As a U.S. citizen living abroad, Jean-Marc Bertrand (“the requestor”) may purchase online political advertisements in connection with elections in the United States. Neither the Federal Election Campaign Act (the Act) nor Commission regulations require him to provide proof of a U.S. bank account, financial instruments drawn on a U.S. Bank, or a U.S. residential address to an online media platform as a prerequisite to the purchase of political advertisements on such platforms.
Background and Questions
Bertrand seeks to encourage voters to vote for third party presidential candidates by purchasing political advertisements on Facebook. Facebook requires those who purchase ads to provide a U.S. address and to make payments from a U.S. bank account in U.S. dollars, which precludes the requestor from purchasing advertising.
The requestor asks whether the Act and Commission regulations permit him to make purchases for political advertisements despite his residency, and whether Facebook’s prerequisites are required under the Act. He further asks if the Act or Commission regulations require him to provide a U.S. address to media platforms as a prerequisite to purchasing political advertisements, whether the Advisory Opinion can serve as legal proof that he is a citizen, and whether it would absolve Facebook of further requirements that he prove he is a citizen. Finally, he asks if it should be compulsory for Facebook or other media platforms to impose the same qualifications on resident and non-resident U.S. citizens for advertising purchases.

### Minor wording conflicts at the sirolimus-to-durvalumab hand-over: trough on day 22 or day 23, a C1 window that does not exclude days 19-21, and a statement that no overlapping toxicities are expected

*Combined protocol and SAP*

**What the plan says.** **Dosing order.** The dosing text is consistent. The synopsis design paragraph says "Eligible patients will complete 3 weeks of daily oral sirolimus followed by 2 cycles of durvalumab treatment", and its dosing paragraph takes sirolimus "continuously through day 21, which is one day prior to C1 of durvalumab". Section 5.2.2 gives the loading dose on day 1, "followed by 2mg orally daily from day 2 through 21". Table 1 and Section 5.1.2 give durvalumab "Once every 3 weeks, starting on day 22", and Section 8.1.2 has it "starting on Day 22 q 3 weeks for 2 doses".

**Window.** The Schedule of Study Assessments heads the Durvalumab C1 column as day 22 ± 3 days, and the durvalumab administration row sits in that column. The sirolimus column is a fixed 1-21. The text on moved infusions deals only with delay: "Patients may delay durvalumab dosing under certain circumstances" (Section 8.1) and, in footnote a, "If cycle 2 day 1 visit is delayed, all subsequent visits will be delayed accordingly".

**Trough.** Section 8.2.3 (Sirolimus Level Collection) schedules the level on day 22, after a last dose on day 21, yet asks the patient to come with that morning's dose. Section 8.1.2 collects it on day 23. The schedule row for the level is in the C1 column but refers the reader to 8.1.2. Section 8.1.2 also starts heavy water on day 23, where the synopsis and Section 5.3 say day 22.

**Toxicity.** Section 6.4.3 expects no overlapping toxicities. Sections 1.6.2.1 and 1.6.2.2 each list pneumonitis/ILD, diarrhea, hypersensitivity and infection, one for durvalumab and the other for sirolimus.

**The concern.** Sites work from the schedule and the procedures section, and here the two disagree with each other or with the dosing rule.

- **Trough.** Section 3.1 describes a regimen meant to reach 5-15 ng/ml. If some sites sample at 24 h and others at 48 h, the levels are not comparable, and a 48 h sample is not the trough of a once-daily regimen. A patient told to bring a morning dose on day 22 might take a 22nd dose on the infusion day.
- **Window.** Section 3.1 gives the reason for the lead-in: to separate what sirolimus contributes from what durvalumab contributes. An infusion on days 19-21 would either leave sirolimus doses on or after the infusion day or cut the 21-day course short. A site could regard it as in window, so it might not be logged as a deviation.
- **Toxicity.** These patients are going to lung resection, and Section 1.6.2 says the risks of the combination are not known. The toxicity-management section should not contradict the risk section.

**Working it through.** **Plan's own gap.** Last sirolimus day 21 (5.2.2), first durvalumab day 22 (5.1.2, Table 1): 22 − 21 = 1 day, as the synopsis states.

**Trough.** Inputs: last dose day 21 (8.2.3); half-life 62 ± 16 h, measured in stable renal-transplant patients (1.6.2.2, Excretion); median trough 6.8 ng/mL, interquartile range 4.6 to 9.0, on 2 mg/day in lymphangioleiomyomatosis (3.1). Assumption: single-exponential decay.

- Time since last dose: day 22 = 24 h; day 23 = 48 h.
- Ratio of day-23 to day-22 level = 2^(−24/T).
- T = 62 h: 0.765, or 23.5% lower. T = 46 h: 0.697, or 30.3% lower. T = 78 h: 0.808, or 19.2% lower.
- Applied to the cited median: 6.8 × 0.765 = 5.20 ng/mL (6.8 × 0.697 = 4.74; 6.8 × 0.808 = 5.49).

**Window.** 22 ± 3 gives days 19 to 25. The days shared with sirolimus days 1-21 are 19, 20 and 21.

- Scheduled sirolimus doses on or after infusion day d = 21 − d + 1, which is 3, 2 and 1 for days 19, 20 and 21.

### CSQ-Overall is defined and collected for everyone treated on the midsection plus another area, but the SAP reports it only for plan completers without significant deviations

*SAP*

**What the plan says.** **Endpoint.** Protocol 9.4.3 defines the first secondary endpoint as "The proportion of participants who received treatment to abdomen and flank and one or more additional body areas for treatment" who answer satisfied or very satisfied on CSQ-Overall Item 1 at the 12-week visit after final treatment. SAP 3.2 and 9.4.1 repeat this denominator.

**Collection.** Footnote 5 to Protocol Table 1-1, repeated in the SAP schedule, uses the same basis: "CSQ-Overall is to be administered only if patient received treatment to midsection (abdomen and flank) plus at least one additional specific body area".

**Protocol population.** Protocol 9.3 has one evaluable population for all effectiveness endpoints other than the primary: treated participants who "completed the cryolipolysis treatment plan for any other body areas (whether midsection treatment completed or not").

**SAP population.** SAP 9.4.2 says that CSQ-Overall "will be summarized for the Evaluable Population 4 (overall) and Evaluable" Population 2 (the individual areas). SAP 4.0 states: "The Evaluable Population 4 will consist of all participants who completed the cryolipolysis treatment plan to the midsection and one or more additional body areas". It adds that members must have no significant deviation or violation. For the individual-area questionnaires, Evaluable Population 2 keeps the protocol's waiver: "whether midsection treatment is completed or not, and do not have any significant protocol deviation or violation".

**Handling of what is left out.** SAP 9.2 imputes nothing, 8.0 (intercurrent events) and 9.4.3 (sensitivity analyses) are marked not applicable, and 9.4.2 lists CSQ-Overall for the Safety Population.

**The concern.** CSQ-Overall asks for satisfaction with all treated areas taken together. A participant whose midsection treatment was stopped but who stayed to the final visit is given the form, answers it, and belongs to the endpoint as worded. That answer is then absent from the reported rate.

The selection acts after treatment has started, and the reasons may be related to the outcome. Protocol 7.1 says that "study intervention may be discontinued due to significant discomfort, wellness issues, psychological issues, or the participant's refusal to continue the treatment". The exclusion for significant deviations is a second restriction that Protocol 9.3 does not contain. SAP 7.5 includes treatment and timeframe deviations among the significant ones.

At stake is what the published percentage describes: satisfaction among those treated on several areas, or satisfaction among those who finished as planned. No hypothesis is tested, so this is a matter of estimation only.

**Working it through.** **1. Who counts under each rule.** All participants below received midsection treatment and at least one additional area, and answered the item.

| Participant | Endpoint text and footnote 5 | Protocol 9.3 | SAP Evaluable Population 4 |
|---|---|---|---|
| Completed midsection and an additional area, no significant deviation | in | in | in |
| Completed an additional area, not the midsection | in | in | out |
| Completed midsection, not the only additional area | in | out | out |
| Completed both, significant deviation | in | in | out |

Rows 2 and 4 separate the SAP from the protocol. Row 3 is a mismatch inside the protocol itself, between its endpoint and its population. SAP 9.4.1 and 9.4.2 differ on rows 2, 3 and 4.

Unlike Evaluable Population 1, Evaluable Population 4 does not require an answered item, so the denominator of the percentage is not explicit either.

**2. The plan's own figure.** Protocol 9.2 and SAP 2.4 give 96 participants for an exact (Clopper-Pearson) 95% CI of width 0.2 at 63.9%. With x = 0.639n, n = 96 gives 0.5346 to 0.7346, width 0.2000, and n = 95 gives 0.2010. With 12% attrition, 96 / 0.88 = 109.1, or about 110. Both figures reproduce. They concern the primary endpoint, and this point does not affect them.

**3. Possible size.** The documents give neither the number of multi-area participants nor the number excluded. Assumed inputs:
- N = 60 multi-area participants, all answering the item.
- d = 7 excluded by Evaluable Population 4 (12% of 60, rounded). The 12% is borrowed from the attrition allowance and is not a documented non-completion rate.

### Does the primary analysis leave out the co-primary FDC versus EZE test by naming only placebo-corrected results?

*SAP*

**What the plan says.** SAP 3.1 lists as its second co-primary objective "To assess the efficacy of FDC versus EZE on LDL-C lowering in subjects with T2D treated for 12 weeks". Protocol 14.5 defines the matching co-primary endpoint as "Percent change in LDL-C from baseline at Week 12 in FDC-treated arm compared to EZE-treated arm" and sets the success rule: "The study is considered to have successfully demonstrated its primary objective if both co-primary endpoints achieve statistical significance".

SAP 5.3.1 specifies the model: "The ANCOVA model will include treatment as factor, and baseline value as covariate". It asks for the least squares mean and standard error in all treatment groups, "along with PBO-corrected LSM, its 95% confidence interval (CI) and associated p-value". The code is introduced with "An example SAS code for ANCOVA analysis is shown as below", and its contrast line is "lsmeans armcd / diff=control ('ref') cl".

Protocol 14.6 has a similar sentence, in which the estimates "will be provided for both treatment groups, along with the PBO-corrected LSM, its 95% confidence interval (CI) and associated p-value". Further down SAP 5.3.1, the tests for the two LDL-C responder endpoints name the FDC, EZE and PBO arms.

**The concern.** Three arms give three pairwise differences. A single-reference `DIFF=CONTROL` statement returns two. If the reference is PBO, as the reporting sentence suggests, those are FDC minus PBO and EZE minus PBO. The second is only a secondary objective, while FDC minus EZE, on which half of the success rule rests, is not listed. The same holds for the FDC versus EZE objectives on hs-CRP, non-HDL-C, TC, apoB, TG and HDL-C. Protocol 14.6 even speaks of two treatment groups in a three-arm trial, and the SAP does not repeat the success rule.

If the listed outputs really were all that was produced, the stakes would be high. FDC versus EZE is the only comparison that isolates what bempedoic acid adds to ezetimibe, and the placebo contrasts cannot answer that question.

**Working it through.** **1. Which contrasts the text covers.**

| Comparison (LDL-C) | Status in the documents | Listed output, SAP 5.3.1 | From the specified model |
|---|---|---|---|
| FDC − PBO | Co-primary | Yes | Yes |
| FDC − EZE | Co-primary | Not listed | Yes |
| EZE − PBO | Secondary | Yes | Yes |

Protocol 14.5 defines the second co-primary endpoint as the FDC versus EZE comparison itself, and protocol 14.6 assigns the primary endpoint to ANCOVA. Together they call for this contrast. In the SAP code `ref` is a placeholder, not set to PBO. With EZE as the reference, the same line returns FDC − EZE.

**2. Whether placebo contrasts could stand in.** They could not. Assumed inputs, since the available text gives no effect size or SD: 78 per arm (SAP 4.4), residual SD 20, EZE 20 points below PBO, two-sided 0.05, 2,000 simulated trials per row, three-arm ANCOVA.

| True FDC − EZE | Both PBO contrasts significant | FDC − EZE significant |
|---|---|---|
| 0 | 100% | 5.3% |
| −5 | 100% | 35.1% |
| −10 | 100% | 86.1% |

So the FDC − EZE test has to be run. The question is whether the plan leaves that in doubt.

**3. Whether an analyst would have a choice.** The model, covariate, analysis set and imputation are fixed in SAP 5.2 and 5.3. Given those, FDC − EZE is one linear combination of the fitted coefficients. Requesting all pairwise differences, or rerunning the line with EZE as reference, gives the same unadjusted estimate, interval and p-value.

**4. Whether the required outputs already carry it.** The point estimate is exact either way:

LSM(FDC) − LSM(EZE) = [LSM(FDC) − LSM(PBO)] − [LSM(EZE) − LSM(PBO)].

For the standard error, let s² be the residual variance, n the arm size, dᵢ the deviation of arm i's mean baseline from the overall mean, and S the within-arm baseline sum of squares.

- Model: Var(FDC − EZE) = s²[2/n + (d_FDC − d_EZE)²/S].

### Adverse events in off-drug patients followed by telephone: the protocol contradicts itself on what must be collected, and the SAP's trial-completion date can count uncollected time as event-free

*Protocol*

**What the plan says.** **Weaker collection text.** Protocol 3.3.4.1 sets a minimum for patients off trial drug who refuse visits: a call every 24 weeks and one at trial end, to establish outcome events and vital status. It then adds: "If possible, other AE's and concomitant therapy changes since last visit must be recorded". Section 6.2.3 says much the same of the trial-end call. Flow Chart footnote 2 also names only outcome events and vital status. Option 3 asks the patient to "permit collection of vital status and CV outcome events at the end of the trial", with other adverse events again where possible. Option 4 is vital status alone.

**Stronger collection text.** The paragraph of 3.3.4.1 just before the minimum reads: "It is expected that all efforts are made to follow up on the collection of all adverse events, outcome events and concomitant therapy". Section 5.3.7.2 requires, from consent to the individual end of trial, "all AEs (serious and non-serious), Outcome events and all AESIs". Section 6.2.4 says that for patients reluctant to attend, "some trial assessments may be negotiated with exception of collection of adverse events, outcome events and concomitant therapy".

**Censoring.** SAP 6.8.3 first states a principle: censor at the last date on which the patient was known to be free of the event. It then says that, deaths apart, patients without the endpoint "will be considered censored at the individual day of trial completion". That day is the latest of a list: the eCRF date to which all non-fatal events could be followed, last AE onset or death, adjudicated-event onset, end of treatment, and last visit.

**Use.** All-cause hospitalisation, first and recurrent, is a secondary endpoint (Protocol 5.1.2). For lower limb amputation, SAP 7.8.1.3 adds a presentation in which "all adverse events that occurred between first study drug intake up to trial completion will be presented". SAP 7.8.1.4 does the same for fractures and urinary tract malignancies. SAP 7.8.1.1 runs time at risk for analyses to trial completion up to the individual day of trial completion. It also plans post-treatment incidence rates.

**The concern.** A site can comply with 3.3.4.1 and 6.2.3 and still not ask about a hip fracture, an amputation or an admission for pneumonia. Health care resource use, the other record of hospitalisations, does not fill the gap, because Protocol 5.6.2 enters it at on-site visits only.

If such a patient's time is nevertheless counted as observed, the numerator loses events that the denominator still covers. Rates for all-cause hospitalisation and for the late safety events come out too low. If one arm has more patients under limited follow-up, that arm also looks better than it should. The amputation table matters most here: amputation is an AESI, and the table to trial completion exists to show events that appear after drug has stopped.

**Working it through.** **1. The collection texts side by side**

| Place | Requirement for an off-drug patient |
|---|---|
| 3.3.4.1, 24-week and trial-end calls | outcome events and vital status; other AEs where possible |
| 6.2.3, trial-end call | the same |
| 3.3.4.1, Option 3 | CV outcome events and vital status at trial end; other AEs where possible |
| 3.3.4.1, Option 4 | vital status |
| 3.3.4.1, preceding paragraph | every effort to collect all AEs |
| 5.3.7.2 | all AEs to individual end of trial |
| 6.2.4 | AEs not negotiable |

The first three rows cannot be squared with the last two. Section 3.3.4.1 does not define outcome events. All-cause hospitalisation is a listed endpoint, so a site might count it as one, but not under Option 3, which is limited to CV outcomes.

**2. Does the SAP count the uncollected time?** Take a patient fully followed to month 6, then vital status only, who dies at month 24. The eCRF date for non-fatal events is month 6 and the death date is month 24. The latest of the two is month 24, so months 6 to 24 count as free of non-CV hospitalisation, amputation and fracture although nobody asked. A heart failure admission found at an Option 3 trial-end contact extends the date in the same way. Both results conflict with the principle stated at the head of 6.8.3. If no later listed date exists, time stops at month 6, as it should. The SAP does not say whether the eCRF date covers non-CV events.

Analysis and Conclusions
The Act and Commission regulations do not distinguish between citizens living in the U.S. and those residing abroad, meaning that the requestor, as a U.S. citizen, may make expenditures, independent expenditures and disbursements in connection with elections in the United States. The federal campaign finance law also does not require the requestor to provide Facebook or any other media platform with proof of a U.S. bank account, financial instruments drawn on a U.S. bank, or a U.S. residential address. As a general matter, the Commission has encouraged commercial entities to adopt screening procedures to avoid contributions or expenditures from foreign nationals and other prohibited sources. The Commission has not had occasion to review the particular screening procedures adopted by Facebook and expresses no views on those procedures.
Finally, the advisory opinion does not serve as evidence that Mr. Bertrand is a citizen (this fact was assumed by the Commission), nor can it relieve any entity of its obligation to comply with the Act and Commission regulations. The Commission did not address Mr. Bertrand’s question as to whether Facebook should impose identical requirements on resident and non-resident U.S. citizens for purchasing advertising content, as it is a general question of interpretation and does not qualify as an advisory opinion request.
Date Issued: January 14, 2021; Length: 5 pages